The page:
It’s good to step out of your element. Just being in that environment with Protoje and being welcomed by the people was great. They don’t know who I am. Protoje knows a bit about me as we did the track together but other people that embraced me was a great feeling. Toddla is known out there and they see me working with him and they respect it. Being in that setting is different, but a good different.
I often find myself going to on a Twitter rant, pleading with artists about documenting their musical journey. Speaking as a photographer, having media alongside the music is something that will bring more people to the music.
Jamaica was the first time I did something like this because it was a big deal for me and my team. Snapchat and Instagram is good for fan interaction. As artists, sometime we can just focus on the music. But the supporters actually care about us,. They want to know wha gwarn. Making videos likes this is a great tool to bring something else to the fans and is also great to look back on as an artist. Calling my grandad while I was in Jamaica was a personal thing. I’ve had people reach out to me about based on that scene. What we wanted to show in that documentary was for people to see me outside of the music. Even though we were there because of the music, the film showed another side of me being me. It also means something to my mum and my family. I’m making history. Going back to Jamaica, where my family is from. I love that music is what brought me there. The team did an amazing job.
I like the link between the different artists. Like the remix of Big N Serious with AJ Tracey and Nadia Rose. People may see it as just a remix. But it’s not, it’s a national remix. A Sheffield artist linking up with London artists.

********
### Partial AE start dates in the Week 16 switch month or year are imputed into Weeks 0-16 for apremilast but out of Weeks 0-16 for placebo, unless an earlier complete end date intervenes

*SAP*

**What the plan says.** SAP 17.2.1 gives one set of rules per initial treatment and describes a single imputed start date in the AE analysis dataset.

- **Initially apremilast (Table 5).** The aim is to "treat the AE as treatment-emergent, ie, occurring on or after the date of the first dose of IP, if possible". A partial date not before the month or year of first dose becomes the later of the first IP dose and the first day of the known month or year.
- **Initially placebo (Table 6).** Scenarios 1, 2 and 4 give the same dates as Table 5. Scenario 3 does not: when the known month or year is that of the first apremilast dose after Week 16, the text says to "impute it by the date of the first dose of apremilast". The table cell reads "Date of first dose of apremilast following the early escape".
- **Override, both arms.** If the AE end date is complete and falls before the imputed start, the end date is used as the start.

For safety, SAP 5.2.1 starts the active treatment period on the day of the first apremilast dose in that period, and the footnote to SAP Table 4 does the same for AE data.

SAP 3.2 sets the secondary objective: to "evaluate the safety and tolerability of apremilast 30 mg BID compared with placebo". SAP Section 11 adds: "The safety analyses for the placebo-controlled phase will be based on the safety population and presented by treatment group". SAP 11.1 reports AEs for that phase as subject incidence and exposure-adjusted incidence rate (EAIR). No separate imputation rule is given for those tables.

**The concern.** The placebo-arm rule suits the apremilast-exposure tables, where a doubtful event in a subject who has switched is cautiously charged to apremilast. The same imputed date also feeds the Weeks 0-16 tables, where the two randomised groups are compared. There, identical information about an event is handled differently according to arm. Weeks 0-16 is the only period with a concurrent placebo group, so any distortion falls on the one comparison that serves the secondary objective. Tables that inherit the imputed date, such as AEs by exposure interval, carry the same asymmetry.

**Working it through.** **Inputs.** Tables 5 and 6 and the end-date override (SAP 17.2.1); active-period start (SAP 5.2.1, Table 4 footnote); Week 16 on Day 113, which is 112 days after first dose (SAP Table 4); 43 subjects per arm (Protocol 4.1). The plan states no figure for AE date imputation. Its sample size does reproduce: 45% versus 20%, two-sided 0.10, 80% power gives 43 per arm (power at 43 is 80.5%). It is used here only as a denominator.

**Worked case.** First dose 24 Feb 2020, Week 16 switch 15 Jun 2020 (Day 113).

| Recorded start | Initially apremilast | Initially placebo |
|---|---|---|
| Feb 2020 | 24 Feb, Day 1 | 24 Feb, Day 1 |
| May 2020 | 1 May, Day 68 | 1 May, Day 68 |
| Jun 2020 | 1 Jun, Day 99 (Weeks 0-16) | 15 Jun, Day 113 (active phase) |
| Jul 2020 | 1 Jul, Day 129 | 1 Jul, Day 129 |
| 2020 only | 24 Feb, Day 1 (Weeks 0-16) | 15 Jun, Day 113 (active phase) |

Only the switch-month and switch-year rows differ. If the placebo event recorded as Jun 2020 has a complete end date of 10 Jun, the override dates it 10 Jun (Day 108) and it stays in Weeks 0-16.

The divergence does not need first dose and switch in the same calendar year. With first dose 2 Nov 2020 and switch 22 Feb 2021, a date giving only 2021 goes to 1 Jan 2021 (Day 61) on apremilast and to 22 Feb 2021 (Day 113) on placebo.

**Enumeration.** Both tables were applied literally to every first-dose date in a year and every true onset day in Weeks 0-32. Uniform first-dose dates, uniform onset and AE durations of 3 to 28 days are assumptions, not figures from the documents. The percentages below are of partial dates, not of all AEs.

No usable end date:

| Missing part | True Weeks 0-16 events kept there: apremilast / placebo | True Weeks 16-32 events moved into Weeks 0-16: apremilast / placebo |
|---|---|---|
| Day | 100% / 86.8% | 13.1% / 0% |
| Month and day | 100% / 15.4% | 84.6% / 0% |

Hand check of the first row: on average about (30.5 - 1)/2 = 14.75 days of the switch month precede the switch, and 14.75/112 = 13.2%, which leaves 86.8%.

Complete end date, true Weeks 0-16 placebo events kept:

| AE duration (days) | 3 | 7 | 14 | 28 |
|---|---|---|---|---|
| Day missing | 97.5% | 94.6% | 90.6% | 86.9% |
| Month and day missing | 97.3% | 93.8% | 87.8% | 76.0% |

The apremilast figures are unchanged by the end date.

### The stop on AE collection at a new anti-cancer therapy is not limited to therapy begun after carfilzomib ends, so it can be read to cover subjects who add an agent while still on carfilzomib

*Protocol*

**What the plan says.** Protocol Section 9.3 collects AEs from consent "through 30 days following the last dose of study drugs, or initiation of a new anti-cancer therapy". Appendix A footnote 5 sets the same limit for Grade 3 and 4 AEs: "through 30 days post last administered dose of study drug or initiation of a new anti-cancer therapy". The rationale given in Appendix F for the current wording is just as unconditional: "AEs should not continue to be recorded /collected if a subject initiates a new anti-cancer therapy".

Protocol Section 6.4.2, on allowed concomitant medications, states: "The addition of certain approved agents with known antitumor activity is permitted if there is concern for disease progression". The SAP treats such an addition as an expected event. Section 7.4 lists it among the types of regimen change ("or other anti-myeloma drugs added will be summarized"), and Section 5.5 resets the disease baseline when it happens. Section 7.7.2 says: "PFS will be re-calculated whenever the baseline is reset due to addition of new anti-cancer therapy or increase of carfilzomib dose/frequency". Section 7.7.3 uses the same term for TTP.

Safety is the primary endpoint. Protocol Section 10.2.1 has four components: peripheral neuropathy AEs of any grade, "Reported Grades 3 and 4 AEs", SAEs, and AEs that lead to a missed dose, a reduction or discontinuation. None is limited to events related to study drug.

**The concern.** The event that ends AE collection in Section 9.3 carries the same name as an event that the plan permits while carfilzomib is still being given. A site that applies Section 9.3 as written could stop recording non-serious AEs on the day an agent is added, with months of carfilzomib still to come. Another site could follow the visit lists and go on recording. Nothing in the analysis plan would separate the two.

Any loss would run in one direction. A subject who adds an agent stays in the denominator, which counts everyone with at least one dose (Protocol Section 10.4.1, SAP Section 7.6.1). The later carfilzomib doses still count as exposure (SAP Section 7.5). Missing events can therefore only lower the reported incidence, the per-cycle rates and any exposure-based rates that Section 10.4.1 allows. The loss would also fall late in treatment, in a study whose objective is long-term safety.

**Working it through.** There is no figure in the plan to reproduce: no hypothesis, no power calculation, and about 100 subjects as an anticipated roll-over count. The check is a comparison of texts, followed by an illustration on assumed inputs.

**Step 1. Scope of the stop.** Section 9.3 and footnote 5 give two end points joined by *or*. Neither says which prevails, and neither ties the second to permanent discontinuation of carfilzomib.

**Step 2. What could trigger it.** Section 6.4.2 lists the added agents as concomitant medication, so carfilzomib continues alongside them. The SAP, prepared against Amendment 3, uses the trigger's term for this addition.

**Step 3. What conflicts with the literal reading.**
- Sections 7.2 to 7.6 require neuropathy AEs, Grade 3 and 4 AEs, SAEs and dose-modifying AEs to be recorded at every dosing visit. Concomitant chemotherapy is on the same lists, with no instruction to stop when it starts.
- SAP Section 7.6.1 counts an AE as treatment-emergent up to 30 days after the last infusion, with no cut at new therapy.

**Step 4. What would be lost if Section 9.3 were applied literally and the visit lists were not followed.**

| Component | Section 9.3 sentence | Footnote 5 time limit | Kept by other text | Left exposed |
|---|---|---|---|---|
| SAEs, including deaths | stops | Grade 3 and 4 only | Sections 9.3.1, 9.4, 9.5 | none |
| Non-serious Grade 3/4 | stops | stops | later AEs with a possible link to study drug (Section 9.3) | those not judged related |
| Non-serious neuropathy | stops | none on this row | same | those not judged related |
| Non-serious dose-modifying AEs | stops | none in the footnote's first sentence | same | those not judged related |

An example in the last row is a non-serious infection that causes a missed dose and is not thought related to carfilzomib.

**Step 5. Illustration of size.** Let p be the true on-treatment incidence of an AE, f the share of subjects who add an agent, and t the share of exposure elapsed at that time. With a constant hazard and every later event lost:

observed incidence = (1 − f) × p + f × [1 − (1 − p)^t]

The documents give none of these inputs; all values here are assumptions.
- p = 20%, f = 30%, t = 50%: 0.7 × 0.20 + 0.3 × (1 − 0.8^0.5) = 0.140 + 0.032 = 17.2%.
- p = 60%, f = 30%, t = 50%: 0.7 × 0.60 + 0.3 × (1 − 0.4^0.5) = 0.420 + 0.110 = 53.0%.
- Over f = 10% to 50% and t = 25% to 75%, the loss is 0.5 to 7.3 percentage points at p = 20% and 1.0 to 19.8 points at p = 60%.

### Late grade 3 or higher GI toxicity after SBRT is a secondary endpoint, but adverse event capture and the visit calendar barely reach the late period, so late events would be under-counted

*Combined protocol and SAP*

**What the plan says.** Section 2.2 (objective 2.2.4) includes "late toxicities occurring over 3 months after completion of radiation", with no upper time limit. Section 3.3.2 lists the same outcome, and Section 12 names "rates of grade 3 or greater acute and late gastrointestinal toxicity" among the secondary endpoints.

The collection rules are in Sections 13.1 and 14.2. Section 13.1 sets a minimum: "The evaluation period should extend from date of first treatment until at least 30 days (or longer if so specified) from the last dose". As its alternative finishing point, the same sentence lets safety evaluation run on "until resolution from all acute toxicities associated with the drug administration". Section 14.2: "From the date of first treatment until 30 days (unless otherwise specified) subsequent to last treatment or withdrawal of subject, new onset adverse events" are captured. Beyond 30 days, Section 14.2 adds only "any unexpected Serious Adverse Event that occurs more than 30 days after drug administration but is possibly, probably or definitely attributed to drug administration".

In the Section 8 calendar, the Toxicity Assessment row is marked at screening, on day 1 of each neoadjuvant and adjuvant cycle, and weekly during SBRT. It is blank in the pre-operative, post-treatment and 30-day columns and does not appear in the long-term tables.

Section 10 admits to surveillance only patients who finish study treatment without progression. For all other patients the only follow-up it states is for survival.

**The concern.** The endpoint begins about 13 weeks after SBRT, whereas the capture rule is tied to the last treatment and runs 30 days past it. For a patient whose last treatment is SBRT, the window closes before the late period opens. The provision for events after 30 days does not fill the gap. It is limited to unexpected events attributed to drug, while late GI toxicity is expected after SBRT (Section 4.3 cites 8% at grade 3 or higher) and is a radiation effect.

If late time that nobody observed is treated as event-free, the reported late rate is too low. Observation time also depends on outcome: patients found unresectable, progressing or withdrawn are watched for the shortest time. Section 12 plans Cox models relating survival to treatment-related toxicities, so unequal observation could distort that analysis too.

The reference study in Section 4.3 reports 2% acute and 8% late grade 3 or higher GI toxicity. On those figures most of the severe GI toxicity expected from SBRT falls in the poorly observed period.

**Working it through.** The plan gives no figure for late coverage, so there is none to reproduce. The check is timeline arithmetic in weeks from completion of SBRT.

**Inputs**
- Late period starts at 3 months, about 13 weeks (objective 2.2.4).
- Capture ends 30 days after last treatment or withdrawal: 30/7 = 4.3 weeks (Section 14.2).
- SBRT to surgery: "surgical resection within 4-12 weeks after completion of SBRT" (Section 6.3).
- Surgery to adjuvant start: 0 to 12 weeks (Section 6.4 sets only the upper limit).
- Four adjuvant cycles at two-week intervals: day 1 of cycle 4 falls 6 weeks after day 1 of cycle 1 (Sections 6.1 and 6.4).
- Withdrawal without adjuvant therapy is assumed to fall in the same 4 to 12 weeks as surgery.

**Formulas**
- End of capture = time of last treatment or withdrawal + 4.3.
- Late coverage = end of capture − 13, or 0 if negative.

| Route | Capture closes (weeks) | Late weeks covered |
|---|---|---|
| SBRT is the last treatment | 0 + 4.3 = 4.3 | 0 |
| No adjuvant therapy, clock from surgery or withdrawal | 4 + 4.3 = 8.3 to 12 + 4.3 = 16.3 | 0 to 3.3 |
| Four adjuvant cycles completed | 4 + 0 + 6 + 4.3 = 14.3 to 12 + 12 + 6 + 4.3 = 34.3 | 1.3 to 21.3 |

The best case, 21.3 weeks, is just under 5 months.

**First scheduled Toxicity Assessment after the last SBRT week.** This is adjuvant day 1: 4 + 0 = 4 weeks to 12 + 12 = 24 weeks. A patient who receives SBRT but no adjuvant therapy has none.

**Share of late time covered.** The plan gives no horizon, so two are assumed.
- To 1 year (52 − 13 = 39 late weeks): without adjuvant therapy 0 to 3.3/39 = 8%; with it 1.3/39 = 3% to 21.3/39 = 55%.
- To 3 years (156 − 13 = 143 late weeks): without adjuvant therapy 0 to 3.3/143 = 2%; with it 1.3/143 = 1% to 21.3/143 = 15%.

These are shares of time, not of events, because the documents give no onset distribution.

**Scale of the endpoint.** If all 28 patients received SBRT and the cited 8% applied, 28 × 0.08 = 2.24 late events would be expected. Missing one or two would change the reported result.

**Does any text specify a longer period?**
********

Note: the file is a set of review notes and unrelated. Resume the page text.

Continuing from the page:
That remix was great to make. Making the video was fun. Nadia was great on the track and AJ is a guaranteed murkers.
If you had to make a remix with another Jamaican artist and an MC from the Grime world, who would it be?
I would love to work with Popcaan and from the UK, it would be Mist from Birmingham. His EP is hard. It would be great to link up and make some god music. I think the song I could make with those artists would be something different. There’s something in the water in Birmingham. Artists like Mist and Dapz and bringing something good to the game.
I’ve always tried to keep my ears open for new artist but it seems I only hear about MCs when they get to a certain level. You’re the only guy I know from Sheffield.
When I first started music, it was a lot more active than what it is now, from my perspective anyway. But with MCs like Kannan, KDot, LDizz and others from Sheffield have been making music from the city and are on their way to making themselves known nationally. At the beginning of last year, I was focusing on improving my skills. I needed to elevate myself and get to a certain level.
You can’t help people if you can’t help yourself. One day you will be at a level where you’d have an influence and your recommendation could start something for an artist from your ends.